There is a rampant enthusiasm in the high school game. After a goal in the tournament, players celebrate without restraint: popping their school crest, sliding on one knee and fist pumping like they are trying to start an old lawnmower or unconsciously leaping into the glass while their teammates pile on. But it doesn’t seem excessive and there is a certain veracity in their rejoice that isn’t forced or for show; the same unbridled joy as someone hearing the final number on their winning lottery ticket.

While the pinnacle of the tournament is winning a championship, only two teams feel the highs that come from lifting the championship plaque. This year, it was East Grand Forks first-ever title in Class 1A, while Edina took home its second-straight Class 2A championship.

On the opposite side of the ice, it’s crushing to watch a team go home empty handed. Hermantown was a bridesmaid for the fifth-straight year, while Lakeville North wasn’t able to match Edina’s team speed in the championship game.

While both championship games were somewhat anti-climatic, we saw the painful dichotomy of winning and losing on Friday night. Lakeville North punched its ticket to the final with a thrilling double-overtime game against Eden Prairie. After Nick Poehling hammered home the game winner, Lakeville North celebrated by throwing their hands and equipment high in the air, the Eden Prairie skaters were left laying on the ice half in exhaustion and half in disappointment. The reactions from both sides and the looks they wore on their faces showed exactly how much the tournament meant to them.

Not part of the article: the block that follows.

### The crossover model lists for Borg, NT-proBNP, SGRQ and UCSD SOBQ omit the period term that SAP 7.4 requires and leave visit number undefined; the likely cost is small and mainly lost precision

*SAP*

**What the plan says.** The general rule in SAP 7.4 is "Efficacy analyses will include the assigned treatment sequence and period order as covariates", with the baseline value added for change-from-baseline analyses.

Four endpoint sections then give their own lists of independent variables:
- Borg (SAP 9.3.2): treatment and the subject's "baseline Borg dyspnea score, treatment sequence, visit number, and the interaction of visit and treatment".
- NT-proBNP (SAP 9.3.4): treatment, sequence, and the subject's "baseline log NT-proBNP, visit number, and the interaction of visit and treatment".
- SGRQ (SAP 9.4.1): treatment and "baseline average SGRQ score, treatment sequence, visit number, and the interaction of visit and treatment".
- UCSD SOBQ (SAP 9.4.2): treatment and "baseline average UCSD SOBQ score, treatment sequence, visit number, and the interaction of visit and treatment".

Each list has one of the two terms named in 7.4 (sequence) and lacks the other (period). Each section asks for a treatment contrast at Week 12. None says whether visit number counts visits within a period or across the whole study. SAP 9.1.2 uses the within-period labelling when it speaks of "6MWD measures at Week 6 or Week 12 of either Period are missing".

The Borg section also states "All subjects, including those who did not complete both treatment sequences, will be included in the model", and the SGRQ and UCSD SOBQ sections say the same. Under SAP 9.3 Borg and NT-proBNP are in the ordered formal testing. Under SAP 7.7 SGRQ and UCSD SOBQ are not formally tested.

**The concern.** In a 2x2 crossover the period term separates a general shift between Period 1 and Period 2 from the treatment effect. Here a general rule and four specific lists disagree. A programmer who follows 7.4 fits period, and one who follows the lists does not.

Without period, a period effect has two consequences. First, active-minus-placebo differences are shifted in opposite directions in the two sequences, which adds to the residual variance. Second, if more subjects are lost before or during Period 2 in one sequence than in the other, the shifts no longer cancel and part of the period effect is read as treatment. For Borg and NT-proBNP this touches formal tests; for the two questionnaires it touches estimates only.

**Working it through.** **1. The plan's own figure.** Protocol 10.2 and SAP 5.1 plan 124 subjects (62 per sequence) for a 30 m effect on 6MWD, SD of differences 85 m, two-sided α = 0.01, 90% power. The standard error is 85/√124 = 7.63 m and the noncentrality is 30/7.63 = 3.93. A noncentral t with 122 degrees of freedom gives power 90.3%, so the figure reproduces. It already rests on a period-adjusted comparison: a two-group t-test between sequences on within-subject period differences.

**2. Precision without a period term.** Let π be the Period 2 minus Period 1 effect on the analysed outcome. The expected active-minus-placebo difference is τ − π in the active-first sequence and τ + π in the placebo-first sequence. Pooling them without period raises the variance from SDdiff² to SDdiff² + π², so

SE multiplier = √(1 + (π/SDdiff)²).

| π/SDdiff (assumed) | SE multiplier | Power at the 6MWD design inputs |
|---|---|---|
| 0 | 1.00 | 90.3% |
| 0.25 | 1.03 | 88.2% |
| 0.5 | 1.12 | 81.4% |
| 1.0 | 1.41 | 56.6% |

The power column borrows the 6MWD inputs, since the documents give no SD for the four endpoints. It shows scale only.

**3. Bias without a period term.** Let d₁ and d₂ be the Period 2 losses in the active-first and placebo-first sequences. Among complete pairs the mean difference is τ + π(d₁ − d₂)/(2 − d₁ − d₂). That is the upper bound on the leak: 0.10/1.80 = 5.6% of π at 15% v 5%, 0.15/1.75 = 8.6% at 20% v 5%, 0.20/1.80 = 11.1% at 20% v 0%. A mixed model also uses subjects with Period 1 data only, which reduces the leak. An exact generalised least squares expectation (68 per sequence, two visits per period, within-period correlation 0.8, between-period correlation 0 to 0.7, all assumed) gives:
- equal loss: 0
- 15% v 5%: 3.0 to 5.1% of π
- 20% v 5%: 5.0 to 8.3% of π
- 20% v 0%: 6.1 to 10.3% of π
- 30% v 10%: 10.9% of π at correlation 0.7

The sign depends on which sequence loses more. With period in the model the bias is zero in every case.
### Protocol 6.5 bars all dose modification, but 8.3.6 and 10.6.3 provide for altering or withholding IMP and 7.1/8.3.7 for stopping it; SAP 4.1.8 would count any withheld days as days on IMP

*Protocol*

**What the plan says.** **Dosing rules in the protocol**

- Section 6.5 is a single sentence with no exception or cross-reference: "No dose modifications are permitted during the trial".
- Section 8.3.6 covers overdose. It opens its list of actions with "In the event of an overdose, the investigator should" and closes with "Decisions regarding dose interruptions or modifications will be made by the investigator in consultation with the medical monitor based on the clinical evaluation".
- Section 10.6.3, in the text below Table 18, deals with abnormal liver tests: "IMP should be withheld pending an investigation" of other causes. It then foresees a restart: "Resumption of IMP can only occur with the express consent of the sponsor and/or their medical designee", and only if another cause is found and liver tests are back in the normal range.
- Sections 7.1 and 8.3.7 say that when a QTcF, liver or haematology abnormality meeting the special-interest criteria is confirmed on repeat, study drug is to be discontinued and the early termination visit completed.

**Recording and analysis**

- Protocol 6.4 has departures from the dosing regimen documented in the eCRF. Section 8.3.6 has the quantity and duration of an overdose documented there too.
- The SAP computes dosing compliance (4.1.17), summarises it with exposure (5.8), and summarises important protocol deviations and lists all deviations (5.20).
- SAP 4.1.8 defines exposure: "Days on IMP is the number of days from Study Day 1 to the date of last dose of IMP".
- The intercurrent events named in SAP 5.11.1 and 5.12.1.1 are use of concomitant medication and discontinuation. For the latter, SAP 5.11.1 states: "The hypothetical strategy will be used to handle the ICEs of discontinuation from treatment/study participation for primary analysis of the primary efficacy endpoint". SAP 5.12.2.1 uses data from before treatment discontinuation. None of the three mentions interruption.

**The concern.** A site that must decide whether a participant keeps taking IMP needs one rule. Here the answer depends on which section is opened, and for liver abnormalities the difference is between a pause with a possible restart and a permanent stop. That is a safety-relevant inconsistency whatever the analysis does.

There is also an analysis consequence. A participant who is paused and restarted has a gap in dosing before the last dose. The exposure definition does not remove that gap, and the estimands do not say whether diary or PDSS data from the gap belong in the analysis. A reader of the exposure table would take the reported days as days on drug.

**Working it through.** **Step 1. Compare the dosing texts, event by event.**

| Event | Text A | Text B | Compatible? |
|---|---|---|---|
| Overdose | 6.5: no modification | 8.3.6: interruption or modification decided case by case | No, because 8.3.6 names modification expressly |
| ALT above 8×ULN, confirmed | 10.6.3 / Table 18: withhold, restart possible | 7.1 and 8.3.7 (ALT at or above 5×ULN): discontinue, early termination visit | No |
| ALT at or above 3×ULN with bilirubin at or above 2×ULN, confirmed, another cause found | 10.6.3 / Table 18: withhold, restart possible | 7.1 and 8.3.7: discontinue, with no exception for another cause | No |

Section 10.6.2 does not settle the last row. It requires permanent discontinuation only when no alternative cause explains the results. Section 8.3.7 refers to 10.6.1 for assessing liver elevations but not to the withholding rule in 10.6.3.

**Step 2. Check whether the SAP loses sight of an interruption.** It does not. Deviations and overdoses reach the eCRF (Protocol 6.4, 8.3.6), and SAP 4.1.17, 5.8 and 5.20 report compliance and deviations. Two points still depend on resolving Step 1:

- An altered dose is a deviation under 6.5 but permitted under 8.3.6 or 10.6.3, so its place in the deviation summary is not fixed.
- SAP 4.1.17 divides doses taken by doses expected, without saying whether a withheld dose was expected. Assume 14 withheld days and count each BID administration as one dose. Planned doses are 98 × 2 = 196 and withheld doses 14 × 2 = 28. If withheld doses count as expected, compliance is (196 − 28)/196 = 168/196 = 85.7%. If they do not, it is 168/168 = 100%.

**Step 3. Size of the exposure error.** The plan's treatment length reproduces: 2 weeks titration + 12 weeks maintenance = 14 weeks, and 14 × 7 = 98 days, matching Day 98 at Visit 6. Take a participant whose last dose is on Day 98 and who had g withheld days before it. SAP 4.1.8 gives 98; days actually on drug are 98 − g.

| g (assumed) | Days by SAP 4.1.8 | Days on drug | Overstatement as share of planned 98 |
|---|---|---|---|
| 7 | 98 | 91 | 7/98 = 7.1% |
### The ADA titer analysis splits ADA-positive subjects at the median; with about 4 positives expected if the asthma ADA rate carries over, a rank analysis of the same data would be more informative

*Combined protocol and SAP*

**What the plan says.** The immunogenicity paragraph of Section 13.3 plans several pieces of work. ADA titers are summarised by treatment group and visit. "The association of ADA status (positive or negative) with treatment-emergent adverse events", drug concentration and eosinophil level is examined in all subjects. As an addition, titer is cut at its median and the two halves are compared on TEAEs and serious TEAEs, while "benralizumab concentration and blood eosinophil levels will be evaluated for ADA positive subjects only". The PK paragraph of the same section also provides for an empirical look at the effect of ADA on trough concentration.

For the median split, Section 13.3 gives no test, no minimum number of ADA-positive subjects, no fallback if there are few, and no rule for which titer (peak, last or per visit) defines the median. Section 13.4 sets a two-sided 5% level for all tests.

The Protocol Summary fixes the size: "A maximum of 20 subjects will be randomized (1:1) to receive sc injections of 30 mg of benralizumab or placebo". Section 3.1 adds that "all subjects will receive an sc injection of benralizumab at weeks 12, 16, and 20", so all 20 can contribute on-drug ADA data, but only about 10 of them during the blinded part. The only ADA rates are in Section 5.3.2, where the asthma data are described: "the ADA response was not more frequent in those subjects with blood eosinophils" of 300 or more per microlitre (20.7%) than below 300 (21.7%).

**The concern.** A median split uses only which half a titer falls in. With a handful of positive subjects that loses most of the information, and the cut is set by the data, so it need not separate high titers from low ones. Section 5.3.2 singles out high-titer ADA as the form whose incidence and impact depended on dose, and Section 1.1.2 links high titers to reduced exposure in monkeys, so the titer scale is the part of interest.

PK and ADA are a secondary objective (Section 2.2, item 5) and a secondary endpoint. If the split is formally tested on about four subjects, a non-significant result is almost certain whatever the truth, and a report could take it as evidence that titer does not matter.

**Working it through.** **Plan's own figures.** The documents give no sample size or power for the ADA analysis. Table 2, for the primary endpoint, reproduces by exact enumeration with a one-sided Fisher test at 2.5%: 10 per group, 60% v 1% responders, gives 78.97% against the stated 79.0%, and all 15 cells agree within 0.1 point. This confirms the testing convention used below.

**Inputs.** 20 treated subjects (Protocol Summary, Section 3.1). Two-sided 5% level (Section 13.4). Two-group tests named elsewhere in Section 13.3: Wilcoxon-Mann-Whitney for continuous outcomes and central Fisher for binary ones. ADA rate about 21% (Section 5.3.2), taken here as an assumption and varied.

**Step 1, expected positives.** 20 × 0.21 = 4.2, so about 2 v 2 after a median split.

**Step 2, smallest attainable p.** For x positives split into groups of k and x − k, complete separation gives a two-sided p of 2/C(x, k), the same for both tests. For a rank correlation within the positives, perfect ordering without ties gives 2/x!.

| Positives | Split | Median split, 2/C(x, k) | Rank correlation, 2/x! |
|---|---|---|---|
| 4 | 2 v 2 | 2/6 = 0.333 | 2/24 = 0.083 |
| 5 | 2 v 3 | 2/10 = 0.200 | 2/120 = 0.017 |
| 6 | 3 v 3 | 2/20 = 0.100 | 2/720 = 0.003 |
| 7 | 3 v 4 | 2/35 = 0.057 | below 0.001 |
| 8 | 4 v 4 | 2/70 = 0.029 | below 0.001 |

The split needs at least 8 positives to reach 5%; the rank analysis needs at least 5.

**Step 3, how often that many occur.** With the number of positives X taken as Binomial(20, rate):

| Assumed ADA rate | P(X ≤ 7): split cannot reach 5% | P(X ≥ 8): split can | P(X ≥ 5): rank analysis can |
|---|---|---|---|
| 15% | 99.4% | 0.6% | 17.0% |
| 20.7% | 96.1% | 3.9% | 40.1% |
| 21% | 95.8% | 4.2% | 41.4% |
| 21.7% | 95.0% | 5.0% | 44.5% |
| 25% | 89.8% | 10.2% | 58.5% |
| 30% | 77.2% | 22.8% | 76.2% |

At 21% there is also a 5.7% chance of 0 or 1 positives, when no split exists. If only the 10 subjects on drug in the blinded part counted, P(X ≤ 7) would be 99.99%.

Perhaps former NHL defenseman and Edina Head Coach Curt Giles summed up the experience of the state tourney best in the post-championship press conference.

“Nothing compares to this,” Giles said. “We’ve got a coach who won four Stanley Cups. I’ll tell you what, he’s as excited about this as he was for the four Stanley Cups. And that’s just what this tournament represents.

“High school hockey in the state of Minnesota is a big deal. These kids know it and to get to this stage and to do the things these kids have done at this period of time is pretty outstanding.”